In 1890 the Treasury and the Office of Works gave in to pleas for more space for the museum and agreed to an architectural competition for a new building. The competition to complete the museum was launched in 1891 with Alfred Waterhouse, architect of the Natural History Museum, as one of the judges.
The scheme proposed by the architect John Belcher proved very popular amongst the profession, and was published and exhibited. Although described by Waterhouse as the most original entry, Belcher was placed runner up. It was perhaps decided that his vast Classical structure, with Wren-like domes, would have been too costly to build.
Belcher's interior design was equally as powerful, with grand, vast interiors in the Baroque style. His entry was no doubt helped by the atmospheric perspectives produced by McGuinness. It was normal practice for architects to use artists or perspectivists to produce presentation drawings, in particular to win competitions.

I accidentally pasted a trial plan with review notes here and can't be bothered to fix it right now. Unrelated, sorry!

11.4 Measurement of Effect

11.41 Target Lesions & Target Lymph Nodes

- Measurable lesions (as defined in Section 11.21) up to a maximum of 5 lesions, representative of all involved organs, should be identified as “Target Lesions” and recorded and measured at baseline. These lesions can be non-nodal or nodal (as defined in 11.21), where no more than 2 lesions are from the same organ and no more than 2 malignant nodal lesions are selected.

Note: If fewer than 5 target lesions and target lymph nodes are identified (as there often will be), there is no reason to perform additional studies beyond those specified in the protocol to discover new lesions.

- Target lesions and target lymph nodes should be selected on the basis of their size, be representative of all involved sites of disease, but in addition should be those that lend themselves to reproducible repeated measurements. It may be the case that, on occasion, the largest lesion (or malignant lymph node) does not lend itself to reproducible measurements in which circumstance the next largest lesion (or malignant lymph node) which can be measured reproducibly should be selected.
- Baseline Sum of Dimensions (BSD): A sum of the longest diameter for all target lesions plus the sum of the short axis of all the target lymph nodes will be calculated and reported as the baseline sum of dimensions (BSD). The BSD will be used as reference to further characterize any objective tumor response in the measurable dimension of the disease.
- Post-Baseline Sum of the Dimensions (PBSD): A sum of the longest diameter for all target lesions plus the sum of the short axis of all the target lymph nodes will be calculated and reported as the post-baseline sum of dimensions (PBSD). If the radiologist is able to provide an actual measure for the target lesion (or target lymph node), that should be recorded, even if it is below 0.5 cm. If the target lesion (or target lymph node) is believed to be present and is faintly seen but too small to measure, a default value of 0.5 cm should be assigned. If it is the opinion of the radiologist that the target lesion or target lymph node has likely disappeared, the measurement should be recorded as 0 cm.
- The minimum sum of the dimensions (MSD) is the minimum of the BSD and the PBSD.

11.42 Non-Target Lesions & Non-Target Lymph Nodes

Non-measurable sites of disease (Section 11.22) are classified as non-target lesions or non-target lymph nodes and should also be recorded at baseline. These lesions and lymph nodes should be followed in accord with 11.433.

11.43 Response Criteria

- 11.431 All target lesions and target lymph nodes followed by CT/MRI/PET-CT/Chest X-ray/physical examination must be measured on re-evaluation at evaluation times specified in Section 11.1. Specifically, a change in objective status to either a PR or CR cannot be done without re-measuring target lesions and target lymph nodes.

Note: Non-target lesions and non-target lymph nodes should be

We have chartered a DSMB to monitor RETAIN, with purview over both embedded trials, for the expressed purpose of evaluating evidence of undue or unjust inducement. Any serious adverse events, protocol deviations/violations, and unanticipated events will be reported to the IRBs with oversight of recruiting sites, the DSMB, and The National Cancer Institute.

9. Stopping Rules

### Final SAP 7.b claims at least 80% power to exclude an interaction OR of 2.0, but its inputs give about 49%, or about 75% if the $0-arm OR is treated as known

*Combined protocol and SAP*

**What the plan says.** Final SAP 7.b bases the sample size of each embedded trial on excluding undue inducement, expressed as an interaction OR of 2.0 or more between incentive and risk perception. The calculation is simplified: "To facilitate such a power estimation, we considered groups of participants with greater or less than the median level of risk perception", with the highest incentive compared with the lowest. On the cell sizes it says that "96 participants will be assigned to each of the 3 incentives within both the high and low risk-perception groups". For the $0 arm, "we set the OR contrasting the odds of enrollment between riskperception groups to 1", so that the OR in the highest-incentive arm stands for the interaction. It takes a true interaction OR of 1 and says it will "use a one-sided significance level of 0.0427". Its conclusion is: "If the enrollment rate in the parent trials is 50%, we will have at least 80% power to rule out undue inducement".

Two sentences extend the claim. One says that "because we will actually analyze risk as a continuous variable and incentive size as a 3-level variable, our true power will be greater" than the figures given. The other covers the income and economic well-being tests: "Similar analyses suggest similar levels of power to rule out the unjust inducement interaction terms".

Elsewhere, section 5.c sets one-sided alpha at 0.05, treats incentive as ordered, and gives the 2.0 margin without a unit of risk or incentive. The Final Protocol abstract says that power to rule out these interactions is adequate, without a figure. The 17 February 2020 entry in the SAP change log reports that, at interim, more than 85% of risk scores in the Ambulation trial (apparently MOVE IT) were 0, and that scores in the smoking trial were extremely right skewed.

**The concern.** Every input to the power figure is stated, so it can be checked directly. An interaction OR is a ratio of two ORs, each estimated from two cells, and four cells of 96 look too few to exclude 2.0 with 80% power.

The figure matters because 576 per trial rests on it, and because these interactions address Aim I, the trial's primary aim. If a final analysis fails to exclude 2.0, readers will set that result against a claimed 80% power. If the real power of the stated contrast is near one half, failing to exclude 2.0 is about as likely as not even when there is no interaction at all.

The winner, Aston Webb, used his favourite perspectivist, Raffles Davison to present his idea. His winning design was in a style he described as 'Free Renaissance', with a very high central tower. By the time construction began Webb had largely redesigned his scheme. This perspective dates 1899, some eight years after winning the competition, however it too differs from that built.
The tall central tower is replaced by a squatter structure, topped by a smaller dome, which in turn was replaced during construction by an open lantern. After the announcement of the winner of the competition in 1891, the project was beset by administration and budgetary problems, resulting in the building not being completed until 1909.